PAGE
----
While there are many findings in the amended order, as proposed by the Mother and adopted by the court, the court essentially made two findings at the close of the hearing: (1) that the child would attend Hillsborough School A because “this is a Hillsborough County case” and Hillsborough School A is a good school and (2) that spending two hours in the car on weekdays is not in the child's best interest. Unfortunately, both of the court's findings are unsupported. First, the Father's residence is in Pasco County, where the child has been enrolled in a voluntary prekindergarten program and has spent fifty percent of her time for approximately four years. That this is a Hillsborough County case does not control the issue of where the child will attend school. Cf. Halbert, 27 So.3d at 772–73 (reversing time-sharing modification where one parent moved from Pinellas County to Hillsborough County because that move did not warrant modification). Second, the evidence does not support the finding that the child would be travelling for two hours a day if the child attended Pasco School A. Moreover, this court has previously held that a forty-five-mile relocation of a parent—increasing the drive time to and from school—“is not so substantial as to justify a change in the custody arrangement as required by Wade, 903 So.2d at 933.” Halbert, 27 So.3d at 773. While this is not a substantial change case because of the reservation in the final judgment of paternity to determine the child's schooling, Halbert 's implicit conclusion—that spending additional time in the car driving to and from school is not determinative of the child's best interests—applies equally in this case. And given the Father's testimony regarding his ability to meet the Mother at a halfway point, the school designation may not solely determine time-sharing.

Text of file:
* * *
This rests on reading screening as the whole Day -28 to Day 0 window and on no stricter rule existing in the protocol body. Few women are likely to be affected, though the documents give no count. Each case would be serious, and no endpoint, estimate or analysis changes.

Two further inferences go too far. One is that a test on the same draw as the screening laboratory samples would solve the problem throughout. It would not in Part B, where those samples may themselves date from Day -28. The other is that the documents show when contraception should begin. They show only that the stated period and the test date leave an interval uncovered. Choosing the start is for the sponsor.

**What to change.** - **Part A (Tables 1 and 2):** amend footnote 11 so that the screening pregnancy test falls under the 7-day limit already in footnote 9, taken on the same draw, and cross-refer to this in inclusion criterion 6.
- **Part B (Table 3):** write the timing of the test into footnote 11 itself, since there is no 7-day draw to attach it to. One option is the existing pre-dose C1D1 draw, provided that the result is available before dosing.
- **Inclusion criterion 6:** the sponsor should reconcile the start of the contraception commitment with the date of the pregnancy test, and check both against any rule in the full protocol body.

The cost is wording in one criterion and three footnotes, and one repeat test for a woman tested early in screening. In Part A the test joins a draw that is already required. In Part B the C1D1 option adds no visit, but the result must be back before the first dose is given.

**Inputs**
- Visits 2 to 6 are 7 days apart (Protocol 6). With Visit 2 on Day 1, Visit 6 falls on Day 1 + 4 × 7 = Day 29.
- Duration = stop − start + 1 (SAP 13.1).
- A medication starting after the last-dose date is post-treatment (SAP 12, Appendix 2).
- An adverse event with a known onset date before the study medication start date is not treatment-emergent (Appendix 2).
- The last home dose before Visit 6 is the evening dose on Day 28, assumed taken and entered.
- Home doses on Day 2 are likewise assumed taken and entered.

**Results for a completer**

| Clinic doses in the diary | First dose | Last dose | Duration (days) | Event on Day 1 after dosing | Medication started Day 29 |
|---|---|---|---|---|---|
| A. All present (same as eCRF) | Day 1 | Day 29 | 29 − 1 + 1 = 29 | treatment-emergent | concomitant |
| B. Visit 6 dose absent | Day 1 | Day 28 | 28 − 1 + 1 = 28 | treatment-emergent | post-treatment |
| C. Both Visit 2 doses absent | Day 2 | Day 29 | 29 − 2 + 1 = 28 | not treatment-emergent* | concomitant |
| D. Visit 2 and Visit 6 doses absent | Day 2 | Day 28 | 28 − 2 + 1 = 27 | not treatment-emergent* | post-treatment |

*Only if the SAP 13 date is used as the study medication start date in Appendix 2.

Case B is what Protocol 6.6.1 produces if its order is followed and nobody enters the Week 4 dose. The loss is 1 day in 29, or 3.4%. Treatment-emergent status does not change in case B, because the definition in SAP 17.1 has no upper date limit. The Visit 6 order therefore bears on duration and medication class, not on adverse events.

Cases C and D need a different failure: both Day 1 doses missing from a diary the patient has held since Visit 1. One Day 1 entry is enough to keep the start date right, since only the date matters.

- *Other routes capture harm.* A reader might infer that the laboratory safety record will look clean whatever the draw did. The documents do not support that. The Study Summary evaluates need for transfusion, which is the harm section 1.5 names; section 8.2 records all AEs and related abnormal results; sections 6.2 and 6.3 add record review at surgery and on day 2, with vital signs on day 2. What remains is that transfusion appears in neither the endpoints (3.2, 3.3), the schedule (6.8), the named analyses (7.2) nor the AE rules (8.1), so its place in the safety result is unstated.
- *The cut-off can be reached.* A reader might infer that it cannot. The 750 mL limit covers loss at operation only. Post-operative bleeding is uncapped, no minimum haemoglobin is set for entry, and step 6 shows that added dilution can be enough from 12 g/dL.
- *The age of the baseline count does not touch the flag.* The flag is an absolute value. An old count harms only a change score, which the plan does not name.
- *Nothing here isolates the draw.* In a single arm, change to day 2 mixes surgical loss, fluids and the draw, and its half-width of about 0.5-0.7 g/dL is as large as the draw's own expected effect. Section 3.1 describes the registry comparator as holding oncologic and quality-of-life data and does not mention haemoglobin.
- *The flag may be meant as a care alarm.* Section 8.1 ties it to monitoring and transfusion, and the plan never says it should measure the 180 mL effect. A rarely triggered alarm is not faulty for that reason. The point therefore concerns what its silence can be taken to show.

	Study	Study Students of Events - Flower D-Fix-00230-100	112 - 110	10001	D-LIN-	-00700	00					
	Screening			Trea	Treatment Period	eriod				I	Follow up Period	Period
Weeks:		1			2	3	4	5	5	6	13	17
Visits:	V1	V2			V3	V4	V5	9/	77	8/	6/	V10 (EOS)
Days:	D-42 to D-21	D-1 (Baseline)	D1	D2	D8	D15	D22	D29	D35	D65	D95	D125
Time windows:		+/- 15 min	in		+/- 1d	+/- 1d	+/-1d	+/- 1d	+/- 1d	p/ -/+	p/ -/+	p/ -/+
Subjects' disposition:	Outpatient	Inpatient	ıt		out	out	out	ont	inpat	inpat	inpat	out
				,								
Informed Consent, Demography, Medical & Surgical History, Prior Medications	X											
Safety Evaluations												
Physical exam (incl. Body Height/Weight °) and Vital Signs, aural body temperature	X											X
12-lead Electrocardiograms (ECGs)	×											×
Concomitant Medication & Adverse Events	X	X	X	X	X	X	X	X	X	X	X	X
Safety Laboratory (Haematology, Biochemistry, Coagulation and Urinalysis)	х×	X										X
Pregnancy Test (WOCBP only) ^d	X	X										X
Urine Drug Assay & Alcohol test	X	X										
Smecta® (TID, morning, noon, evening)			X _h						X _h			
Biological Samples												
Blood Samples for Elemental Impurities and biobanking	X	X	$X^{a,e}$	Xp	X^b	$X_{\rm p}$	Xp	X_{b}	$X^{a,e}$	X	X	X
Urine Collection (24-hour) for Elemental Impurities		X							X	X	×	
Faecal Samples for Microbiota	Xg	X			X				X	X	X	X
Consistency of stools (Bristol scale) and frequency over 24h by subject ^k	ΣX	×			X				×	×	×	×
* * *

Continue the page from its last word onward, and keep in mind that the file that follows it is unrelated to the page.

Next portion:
Accordingly, we reverse and remand for an evidentiary hearing to consider the statutory best interests of the child. We encourage the trial court to handle this matter as expeditiously as possible on remand and to enter any necessary temporary orders, as both time-sharing and the child's school designation remain at issue.